The Defense Advanced Research Projects Agency (DARPA) continues to pressure the development of a nuclear propulsion system and after starting a program called DRACO (Demonstration Rocket for Agile Cislunar Operations), engaging two major companies such as Blue Origin and Lockheed Martin in the development of two concept vehicles, as well as General Atomics which should have developed a preliminary engine based on this technology, now looks to the next phase and wants to arrive to tangible results within a reasonable time.
The next phase of the program will be more concrete and will focus on the design, development, manufacture and assembly of a thermal rocket nuclear engine, but this time the competition will also be open to other realities and not only to the companies that participated in the first phase, sign perhaps that what was promised by General Atomics and the other two partners was not respected. The proposals for interested companies expire on August 5 and apparently the goal is to get there at a flight demonstration of a vehicle equipped with a nuclear thermal propulsion engine by 2026.
DARPA’s goal is to find a solution that allows you to cover greater distances in less time and facilitate the exploration of space, therefore it is not surprising that NASA also participates in the project and is interested in the use of nuclear thermal propulsion, for example for reach Mars or other planets of the solar system in more reasonable times than today. With nuclear propulsion, the aim is to at least halve the timing, making it possible for example to reach the red planet in just 3 months.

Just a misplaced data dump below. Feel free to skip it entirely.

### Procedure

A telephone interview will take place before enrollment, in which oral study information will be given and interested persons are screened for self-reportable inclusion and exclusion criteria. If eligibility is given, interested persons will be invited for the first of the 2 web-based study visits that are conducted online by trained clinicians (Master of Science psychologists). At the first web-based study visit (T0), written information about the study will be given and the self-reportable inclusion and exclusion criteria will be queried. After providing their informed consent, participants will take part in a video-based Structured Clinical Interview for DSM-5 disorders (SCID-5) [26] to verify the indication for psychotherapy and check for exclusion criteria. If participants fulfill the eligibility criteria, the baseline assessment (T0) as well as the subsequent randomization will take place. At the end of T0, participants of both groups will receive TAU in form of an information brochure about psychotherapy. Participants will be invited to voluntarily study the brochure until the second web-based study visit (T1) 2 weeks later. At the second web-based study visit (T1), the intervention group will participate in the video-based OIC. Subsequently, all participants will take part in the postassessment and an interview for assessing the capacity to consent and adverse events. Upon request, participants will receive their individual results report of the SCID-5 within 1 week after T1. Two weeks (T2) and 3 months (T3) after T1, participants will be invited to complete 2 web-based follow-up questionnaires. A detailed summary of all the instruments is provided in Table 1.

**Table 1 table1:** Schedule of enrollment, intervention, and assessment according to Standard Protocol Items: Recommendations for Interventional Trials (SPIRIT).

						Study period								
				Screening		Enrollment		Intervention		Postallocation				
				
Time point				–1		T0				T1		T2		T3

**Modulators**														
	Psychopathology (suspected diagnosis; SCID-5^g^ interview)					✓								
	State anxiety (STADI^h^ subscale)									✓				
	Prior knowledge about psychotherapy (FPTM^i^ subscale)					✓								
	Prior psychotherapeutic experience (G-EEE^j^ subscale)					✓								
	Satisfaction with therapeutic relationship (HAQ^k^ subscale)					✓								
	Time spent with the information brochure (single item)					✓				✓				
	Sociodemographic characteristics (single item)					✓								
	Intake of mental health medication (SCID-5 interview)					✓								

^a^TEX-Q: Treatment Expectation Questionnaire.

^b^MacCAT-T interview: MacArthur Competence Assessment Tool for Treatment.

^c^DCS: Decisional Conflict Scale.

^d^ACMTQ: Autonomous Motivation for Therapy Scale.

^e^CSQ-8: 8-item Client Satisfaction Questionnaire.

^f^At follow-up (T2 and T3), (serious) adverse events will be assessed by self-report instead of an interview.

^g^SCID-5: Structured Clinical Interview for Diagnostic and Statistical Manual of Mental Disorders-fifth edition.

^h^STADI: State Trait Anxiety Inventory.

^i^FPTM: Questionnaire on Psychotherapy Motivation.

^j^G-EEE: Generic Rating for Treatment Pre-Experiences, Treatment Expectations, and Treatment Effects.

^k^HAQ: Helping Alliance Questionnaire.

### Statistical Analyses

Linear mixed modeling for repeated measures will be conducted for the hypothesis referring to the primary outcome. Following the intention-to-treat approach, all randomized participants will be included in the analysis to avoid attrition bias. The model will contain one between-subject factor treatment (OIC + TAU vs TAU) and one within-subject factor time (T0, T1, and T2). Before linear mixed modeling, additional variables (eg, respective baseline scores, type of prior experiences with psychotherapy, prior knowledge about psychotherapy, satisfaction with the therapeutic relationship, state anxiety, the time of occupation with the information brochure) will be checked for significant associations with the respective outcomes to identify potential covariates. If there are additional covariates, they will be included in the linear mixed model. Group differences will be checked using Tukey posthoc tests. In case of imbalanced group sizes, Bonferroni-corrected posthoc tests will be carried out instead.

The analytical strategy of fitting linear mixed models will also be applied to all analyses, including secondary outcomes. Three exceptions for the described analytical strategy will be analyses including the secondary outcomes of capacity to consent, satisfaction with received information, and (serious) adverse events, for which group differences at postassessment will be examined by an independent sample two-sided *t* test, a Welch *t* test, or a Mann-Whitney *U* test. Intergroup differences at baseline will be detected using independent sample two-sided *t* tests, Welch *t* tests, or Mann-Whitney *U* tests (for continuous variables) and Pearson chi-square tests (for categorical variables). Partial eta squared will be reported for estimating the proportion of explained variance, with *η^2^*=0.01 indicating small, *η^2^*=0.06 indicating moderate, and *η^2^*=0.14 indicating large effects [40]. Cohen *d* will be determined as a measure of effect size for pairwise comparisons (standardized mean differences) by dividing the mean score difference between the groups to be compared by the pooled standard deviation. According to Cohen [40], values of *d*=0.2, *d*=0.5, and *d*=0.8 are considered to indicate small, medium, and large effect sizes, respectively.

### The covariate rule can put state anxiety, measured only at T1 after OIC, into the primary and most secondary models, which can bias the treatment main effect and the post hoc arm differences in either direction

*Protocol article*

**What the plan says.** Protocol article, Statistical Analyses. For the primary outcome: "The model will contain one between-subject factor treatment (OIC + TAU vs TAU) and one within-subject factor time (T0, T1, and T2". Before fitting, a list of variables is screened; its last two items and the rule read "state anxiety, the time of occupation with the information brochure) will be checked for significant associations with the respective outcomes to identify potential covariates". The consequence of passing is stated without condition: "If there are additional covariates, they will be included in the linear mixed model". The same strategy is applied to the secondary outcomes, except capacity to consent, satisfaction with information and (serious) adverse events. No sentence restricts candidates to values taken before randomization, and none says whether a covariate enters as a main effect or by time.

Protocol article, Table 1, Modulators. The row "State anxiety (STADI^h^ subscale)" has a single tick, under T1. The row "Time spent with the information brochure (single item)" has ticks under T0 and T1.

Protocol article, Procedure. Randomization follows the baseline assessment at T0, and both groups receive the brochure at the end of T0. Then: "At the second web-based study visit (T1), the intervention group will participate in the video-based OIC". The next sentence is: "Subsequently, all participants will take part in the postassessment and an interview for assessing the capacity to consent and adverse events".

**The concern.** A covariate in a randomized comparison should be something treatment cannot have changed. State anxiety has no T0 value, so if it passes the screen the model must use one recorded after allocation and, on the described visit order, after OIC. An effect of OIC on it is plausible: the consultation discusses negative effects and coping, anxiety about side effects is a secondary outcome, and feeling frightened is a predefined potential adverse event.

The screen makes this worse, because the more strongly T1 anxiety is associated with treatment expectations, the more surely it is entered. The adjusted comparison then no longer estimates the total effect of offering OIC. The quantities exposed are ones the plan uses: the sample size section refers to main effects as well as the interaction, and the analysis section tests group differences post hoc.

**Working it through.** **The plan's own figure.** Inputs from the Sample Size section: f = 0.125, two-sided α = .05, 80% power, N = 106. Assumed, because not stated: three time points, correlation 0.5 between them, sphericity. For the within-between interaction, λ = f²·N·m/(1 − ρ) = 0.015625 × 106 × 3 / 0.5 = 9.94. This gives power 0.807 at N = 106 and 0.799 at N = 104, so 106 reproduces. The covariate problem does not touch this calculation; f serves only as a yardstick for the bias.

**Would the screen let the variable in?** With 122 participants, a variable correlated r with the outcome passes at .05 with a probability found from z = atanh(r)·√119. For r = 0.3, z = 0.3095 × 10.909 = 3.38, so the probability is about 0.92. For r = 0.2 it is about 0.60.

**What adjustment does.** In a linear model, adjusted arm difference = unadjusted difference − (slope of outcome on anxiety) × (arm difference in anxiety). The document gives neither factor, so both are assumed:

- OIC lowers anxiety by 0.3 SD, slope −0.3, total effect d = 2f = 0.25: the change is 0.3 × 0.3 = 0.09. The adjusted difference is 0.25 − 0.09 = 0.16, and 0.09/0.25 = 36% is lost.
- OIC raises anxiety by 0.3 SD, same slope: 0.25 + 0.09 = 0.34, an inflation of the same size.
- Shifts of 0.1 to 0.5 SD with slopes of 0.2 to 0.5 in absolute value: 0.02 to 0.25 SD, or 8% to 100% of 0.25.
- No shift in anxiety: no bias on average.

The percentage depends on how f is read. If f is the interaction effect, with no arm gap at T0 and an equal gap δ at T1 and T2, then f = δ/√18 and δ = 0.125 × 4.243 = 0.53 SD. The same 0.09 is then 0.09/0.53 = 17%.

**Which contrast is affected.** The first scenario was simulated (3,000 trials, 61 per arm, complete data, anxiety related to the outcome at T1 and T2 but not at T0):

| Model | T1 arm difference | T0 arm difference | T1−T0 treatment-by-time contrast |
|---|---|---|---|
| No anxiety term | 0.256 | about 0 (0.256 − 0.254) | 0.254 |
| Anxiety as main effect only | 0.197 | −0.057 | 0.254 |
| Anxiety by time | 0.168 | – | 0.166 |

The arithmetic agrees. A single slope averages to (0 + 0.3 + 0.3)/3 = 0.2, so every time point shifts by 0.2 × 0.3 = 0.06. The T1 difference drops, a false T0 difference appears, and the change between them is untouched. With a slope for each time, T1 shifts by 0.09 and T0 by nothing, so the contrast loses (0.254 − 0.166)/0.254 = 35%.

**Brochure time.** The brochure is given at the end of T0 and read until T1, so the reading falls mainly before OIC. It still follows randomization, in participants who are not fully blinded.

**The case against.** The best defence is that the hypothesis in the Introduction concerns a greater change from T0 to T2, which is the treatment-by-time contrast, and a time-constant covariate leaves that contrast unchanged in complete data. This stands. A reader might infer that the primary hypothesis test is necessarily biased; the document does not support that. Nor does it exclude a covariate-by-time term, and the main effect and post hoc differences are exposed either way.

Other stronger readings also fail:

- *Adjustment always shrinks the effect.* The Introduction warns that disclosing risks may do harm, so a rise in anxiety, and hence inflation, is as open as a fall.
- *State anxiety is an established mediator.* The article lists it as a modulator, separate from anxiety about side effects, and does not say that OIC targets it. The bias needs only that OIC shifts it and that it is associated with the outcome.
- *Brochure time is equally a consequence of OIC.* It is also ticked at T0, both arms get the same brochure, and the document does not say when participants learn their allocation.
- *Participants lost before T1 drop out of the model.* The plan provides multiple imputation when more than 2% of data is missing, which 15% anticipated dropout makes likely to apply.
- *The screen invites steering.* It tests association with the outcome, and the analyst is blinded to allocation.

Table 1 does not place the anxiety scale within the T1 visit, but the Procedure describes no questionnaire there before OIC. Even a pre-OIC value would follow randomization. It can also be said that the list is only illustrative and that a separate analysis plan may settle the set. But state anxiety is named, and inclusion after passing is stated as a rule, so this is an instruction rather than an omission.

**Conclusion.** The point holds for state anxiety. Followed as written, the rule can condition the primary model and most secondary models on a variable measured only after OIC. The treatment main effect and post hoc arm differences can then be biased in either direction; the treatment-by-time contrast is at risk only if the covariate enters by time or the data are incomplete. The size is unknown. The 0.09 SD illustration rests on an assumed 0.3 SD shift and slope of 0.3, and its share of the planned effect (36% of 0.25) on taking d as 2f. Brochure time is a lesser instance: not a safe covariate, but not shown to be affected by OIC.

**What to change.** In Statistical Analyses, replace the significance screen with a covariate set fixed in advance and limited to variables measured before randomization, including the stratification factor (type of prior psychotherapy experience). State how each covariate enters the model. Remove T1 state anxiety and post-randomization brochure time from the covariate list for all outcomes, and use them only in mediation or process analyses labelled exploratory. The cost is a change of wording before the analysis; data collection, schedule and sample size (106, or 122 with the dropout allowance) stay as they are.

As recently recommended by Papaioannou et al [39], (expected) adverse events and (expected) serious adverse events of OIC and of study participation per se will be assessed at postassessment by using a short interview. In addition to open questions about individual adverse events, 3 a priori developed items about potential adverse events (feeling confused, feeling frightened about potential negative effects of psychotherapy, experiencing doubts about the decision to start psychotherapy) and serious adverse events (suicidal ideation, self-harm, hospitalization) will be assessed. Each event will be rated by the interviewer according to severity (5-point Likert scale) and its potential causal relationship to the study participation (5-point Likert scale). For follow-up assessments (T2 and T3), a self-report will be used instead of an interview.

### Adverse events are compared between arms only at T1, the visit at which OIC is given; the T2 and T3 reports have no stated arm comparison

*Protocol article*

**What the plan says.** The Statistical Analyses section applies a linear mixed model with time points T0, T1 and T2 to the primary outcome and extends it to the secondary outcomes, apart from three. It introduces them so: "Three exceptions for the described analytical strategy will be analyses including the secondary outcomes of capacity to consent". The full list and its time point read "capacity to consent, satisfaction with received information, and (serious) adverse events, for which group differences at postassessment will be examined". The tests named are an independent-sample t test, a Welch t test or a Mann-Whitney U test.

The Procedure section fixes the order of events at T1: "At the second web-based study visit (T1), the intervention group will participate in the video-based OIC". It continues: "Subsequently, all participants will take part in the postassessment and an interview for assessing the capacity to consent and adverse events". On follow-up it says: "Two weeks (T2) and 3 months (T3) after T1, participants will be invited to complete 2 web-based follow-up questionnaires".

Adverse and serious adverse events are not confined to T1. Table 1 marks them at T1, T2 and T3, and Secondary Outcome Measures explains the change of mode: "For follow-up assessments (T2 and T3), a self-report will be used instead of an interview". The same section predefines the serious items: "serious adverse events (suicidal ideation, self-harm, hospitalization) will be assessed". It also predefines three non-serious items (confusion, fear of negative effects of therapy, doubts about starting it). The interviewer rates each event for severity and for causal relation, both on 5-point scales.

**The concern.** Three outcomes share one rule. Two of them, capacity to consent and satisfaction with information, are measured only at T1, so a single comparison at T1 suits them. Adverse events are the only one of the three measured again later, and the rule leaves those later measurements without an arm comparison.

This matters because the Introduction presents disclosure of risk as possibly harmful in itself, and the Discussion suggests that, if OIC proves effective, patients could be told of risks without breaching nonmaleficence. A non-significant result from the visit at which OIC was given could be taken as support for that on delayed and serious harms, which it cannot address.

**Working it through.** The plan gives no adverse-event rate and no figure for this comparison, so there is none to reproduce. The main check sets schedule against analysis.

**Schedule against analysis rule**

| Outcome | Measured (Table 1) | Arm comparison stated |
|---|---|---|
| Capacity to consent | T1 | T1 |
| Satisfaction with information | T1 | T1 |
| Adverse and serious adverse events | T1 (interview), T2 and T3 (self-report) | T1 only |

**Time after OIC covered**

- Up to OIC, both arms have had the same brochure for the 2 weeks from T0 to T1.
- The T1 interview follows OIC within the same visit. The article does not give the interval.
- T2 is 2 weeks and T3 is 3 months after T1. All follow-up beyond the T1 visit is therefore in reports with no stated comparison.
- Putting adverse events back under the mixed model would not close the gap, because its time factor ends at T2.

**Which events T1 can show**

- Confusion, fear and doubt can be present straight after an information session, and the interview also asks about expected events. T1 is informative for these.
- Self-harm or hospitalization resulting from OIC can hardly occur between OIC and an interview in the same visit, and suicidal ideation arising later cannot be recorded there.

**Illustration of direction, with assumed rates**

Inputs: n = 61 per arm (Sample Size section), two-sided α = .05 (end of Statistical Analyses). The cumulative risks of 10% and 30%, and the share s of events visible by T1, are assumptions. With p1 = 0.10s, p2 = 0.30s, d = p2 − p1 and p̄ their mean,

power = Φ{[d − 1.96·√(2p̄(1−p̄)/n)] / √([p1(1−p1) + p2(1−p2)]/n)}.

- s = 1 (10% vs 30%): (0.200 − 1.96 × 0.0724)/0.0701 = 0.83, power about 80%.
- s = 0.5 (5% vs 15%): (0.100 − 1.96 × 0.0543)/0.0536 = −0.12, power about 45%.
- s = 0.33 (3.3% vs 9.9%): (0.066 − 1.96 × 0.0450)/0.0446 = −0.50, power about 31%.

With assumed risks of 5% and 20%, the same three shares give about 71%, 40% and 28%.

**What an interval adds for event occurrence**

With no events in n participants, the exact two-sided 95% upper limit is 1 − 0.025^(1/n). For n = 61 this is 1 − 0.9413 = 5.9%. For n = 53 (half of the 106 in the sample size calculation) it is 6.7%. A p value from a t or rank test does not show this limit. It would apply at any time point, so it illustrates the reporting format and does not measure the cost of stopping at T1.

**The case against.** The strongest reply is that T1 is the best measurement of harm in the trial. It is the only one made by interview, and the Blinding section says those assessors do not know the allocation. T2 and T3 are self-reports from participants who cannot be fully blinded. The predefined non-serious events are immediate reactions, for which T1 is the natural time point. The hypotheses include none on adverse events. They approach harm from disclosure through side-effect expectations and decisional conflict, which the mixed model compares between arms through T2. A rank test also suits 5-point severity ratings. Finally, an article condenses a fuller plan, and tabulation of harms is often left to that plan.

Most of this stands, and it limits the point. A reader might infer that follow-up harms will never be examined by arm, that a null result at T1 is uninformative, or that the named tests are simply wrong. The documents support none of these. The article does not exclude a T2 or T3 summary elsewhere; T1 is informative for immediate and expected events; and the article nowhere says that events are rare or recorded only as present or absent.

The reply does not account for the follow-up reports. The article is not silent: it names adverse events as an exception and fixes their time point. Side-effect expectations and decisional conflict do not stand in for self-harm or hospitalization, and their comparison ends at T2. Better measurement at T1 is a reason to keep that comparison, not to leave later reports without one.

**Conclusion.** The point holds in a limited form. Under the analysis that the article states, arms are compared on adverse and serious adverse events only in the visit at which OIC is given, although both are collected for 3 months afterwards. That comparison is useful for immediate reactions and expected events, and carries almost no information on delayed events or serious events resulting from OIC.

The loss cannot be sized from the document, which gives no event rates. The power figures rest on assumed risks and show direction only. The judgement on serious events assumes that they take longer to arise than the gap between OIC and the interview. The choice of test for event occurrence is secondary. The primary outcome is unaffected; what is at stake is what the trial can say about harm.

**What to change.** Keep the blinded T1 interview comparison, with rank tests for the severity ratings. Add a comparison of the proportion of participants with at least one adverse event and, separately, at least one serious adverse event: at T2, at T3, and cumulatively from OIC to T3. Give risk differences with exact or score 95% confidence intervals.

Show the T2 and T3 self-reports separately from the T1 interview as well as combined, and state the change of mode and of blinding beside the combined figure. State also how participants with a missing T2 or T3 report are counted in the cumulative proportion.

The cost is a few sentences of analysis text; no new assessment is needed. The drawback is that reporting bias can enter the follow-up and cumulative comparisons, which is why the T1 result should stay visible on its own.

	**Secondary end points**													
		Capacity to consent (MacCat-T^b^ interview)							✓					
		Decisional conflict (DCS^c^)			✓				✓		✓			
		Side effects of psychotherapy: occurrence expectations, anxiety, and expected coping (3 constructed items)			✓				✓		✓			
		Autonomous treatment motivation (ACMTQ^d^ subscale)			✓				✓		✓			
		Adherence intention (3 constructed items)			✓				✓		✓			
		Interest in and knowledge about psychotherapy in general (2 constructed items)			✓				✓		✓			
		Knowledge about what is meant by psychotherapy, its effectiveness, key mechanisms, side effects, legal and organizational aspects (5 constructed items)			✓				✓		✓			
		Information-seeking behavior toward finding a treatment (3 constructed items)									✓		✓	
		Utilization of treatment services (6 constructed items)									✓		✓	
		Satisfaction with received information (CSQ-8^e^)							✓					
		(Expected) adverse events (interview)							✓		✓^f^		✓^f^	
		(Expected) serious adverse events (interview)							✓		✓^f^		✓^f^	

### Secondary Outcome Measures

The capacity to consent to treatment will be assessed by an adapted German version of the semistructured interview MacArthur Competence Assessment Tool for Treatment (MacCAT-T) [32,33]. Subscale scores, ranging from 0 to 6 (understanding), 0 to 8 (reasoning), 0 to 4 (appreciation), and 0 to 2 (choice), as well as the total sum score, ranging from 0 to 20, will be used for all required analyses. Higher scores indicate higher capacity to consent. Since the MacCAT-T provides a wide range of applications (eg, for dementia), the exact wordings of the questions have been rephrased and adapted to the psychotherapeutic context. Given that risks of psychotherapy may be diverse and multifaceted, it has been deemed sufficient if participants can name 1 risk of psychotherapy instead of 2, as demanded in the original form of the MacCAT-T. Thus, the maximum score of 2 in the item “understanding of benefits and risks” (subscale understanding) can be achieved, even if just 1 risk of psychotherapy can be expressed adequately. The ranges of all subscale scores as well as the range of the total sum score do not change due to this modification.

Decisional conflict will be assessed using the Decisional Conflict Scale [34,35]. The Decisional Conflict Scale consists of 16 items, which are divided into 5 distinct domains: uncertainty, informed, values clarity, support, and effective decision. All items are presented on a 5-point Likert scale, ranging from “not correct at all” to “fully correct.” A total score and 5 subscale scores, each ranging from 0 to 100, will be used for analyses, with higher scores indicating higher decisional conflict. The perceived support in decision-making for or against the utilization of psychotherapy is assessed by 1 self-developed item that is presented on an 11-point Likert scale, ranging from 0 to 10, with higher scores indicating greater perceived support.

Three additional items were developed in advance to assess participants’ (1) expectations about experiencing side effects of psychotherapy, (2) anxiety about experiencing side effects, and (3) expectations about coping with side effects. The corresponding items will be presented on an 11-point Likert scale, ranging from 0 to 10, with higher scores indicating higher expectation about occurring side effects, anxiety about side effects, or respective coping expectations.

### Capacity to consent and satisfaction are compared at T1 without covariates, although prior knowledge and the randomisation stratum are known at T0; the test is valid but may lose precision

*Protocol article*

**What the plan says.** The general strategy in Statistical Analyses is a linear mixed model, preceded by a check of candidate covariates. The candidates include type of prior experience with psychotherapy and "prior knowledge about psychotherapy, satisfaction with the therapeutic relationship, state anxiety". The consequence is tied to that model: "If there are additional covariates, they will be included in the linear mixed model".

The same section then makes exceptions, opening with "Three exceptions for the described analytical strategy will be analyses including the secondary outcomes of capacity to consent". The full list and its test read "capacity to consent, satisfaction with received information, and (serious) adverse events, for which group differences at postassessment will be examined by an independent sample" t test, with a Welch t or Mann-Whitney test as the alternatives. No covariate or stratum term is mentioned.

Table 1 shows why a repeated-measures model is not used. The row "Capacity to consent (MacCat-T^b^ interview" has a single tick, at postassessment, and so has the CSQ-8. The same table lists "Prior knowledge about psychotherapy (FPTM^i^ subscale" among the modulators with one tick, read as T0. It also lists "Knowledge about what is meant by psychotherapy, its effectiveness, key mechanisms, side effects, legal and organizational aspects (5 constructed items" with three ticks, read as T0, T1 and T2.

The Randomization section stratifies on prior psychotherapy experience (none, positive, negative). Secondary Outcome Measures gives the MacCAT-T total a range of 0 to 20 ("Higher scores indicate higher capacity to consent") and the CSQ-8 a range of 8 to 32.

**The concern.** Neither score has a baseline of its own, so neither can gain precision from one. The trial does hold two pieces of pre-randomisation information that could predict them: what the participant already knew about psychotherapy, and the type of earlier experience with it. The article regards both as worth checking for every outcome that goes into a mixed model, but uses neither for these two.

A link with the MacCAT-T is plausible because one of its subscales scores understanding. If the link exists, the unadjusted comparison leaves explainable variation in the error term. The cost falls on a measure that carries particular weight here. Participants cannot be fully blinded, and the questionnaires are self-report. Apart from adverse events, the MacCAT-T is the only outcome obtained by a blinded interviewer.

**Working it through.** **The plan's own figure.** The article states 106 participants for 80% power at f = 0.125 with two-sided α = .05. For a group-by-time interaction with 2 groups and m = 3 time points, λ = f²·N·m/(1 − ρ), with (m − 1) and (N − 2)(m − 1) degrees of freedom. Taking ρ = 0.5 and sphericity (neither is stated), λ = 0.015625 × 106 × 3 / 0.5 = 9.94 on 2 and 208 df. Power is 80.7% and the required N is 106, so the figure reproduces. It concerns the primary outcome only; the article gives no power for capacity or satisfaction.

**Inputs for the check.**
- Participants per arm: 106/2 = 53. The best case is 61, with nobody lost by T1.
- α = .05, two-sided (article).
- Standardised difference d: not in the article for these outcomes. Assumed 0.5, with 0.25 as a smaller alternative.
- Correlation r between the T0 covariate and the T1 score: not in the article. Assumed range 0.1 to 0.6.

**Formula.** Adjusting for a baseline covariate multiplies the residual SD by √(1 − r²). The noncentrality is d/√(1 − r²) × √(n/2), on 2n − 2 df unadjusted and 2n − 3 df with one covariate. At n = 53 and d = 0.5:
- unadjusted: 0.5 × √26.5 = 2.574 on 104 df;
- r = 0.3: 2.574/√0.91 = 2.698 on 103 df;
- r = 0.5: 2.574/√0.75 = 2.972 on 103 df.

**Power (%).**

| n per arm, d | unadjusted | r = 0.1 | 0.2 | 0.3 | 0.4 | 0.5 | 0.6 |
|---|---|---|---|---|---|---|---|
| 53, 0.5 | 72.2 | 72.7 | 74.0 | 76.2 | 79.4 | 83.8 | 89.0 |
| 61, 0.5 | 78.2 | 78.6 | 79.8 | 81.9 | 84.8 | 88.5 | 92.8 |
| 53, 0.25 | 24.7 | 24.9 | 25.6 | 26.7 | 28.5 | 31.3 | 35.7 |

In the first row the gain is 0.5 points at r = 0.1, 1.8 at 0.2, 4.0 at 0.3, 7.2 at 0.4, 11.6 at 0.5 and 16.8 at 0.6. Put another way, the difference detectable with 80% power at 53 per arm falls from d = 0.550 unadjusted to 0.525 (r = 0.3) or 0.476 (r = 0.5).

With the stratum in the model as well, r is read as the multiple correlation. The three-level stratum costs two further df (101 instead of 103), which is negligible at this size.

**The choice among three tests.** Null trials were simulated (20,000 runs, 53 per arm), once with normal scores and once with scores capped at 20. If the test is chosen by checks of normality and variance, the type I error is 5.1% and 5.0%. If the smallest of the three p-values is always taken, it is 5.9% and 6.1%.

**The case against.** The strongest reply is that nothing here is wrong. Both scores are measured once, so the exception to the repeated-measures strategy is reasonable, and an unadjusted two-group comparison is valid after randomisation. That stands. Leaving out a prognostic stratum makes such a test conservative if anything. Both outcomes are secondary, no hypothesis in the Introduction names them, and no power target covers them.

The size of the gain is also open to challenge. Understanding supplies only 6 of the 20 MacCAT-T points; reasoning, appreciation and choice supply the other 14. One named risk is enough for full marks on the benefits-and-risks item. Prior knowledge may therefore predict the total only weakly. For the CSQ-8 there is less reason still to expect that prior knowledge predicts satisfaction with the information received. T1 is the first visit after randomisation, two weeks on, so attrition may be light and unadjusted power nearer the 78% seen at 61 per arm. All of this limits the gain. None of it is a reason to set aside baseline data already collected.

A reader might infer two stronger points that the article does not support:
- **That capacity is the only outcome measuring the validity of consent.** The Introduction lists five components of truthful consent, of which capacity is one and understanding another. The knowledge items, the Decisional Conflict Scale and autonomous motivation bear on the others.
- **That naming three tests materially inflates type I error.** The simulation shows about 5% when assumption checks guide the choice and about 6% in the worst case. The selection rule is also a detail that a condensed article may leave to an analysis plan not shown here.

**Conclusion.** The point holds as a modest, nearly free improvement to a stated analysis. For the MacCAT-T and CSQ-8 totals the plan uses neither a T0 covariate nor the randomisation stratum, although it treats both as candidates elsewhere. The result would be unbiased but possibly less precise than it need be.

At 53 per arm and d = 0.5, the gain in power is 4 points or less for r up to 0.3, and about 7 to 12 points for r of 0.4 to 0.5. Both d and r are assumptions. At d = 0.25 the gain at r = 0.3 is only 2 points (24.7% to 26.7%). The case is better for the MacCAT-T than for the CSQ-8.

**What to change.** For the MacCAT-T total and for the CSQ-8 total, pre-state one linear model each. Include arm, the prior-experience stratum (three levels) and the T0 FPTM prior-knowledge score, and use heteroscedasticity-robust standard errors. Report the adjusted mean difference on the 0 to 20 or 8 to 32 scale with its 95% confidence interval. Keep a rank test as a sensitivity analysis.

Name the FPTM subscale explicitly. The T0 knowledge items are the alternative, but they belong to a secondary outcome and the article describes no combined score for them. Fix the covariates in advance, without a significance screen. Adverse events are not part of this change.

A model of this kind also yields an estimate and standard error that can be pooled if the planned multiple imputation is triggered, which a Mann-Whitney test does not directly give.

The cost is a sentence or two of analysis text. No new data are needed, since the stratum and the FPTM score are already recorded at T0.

But how does nuclear propulsion work in a spacecraft? The basic principle is similar to that of a chemical rocket and for more details you can read our special above, but the main difference is that in a nuclear propulsion system you aim for transferring the heat generated by a reactor to a liquid propellant, such as hydrogen, which thus passing to the gaseous phase expands and is then channeled through a nozzle to generate thrust. The advantage of such a solution lies not only in the increased thrust capacity but above all in the efficiency, a real weak point of the chemical systems currently in use.